I guess I feel frustrated at the message told to women through various forms of media (some parenting magazines are particularly bad for this) - the idea that a successful woman is physically and mentally strong, smart, able to juggle career and motherhood and her own interests and hobbies, well-travelled, and is conventionally beautiful with a conventionally beautiful home and a conventionally beautiful family. Because although for a slim minority of people all these things are perfectly attainable, a lot of us end up tearing our hair out with stress trying to get it all. Because anything less feels like a failure.

All this is a horrible mess, of course.

But it doesn't just end with the rant. To end a rant with ... just the rant, means accepting it. I don't accept it. I don't accept that I have to live the rest of my days trying to attain what a load of advertising executives tell me I need in order to be accepted.

The more I feel dissatisfied with the Perfect Life and my own determination to have it, the more I realize that the whole idea of perfection is twisted in itself. We are told that we cannot allow ourselves to have an average life, that we have to have a life that is extraordinary, different, special: and yet, we are also told that we should be aiming for what everyone else in society wants - success, recognition, fame, fortune. If everyone is either trying to grab it or already have it, doesn't success, recognition, fame and fortune become average in itself? And so the bar becomes ever-higher. The rich become richer, the beautiful become more beautiful, the successful even more wildly successful.

It really started to get to me, the relentless self-centredness of it all, how ridiculous I am that I can't accept - and be fully happy and thankful for - the life God has given me, not everyone else, but me. Without straining to add a little extra for myself. 'Thank you God, for everything, but I would prefer everything plus a driving license, a mortgage, a second car and a couple of new sofas. Also if you could arrange it so that my hair doesn't do that weird sticking-up thing that would be great.'

It's never enough, is it? When we base our happiness on titles and the recognition of others, we will never ever have enough of it.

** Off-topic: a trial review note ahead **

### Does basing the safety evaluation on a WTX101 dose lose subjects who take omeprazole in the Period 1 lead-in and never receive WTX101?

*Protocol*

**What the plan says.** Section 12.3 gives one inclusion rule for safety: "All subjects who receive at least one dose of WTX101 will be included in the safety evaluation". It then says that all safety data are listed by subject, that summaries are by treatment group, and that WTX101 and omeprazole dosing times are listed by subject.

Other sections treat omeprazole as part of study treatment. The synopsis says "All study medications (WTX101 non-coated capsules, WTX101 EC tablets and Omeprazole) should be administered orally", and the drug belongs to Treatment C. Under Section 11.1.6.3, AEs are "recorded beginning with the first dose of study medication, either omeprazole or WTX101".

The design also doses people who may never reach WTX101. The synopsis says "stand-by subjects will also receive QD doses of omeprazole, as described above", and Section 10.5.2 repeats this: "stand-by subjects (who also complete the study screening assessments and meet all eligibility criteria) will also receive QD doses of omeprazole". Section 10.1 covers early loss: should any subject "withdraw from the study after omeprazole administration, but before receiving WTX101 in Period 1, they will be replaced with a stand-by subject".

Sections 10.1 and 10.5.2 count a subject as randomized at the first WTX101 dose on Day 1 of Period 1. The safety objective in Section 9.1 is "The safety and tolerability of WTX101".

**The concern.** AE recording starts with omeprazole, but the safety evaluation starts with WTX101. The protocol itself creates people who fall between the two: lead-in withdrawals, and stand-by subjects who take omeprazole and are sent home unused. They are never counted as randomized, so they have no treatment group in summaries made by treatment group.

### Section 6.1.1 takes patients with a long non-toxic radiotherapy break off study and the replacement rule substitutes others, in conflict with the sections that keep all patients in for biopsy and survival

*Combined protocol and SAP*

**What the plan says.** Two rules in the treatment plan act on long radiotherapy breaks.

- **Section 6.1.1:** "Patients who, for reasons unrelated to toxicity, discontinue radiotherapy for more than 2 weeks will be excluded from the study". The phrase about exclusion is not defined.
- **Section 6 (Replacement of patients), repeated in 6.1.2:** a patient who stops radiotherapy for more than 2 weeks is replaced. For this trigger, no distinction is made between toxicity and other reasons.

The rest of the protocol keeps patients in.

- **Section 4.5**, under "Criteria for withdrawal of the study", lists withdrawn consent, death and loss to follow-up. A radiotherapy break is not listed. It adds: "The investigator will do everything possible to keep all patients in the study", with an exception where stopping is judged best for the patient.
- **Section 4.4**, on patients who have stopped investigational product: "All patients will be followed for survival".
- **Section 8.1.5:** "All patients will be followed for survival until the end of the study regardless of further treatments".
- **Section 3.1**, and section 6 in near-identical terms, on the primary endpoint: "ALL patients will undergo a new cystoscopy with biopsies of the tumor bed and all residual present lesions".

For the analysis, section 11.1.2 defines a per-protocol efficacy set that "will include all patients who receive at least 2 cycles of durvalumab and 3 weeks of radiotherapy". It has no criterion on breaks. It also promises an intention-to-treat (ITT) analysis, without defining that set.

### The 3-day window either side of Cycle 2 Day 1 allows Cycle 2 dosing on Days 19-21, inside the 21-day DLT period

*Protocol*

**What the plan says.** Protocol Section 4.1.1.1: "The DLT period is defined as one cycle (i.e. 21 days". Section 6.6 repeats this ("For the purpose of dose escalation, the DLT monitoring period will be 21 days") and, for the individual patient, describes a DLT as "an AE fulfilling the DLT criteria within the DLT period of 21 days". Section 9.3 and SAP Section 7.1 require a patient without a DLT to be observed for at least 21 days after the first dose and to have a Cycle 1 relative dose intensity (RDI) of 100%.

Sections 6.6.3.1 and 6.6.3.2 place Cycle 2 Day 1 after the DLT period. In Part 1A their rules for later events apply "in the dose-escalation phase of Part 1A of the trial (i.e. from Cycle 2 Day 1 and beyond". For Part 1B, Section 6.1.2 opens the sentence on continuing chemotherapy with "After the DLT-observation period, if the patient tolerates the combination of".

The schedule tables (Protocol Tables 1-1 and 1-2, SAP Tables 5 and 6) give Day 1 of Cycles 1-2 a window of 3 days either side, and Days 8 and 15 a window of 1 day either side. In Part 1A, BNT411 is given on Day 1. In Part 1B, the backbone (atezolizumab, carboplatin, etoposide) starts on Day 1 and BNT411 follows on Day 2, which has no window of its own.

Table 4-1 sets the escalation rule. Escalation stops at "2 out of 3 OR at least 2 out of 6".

And that scares me. It scares me to think of how fragile happiness is, when it hangs on the thin thread of our own greatness.

I am not worth less because I am not climbing up a career ladder right now, just as I am not worth more because I stay at home with my child. I am not worth less because I'm not pursuing a degree or some kind of further study, just as I am not worth more because I go to a Bible study every week. I am not worth less because I am an introvert, just as I am not worth more because I sometimes enjoy reading instead of seeing other humans going out. I am not worth less because I have a damaged nerve in my face, just as I am not worth more because I have full use of my body. Do you see what I mean?

To say that achieving a perfectly beautiful, successful life does a disservice to the average. Average people have illnesses they struggle with day to day, or goals that they feel frustrated that they can't reach, or bills that they bite their lip at the thought of paying, or an addiction that they can't quite cut loose from, or moments in their past that haunt them, or things ahead of them that they are scared of, or relationships that are difficult, or insecurities they haven't overcome yet, or social issues that they can't get to grips with, or a to-do list that never gets done. Normal people have a mixture of these things, or sometimes even all of them going on at once. Normal people have Stuff That They Have to Deal With. And that's okay, isn't it?

I'd even argue that some of this stuff - the 'bad' stuff, the stuff that threatens to unravel the perfection we try to build around ourselves - is what keeps us human. What makes us relate to each other. What helps us to build empathy, courage, and commitment. To me, there is beauty in the every day, boring imperfections. And the more I start to realize that, the more the Perfect Life starts to look a little less shiny and a little more hollow.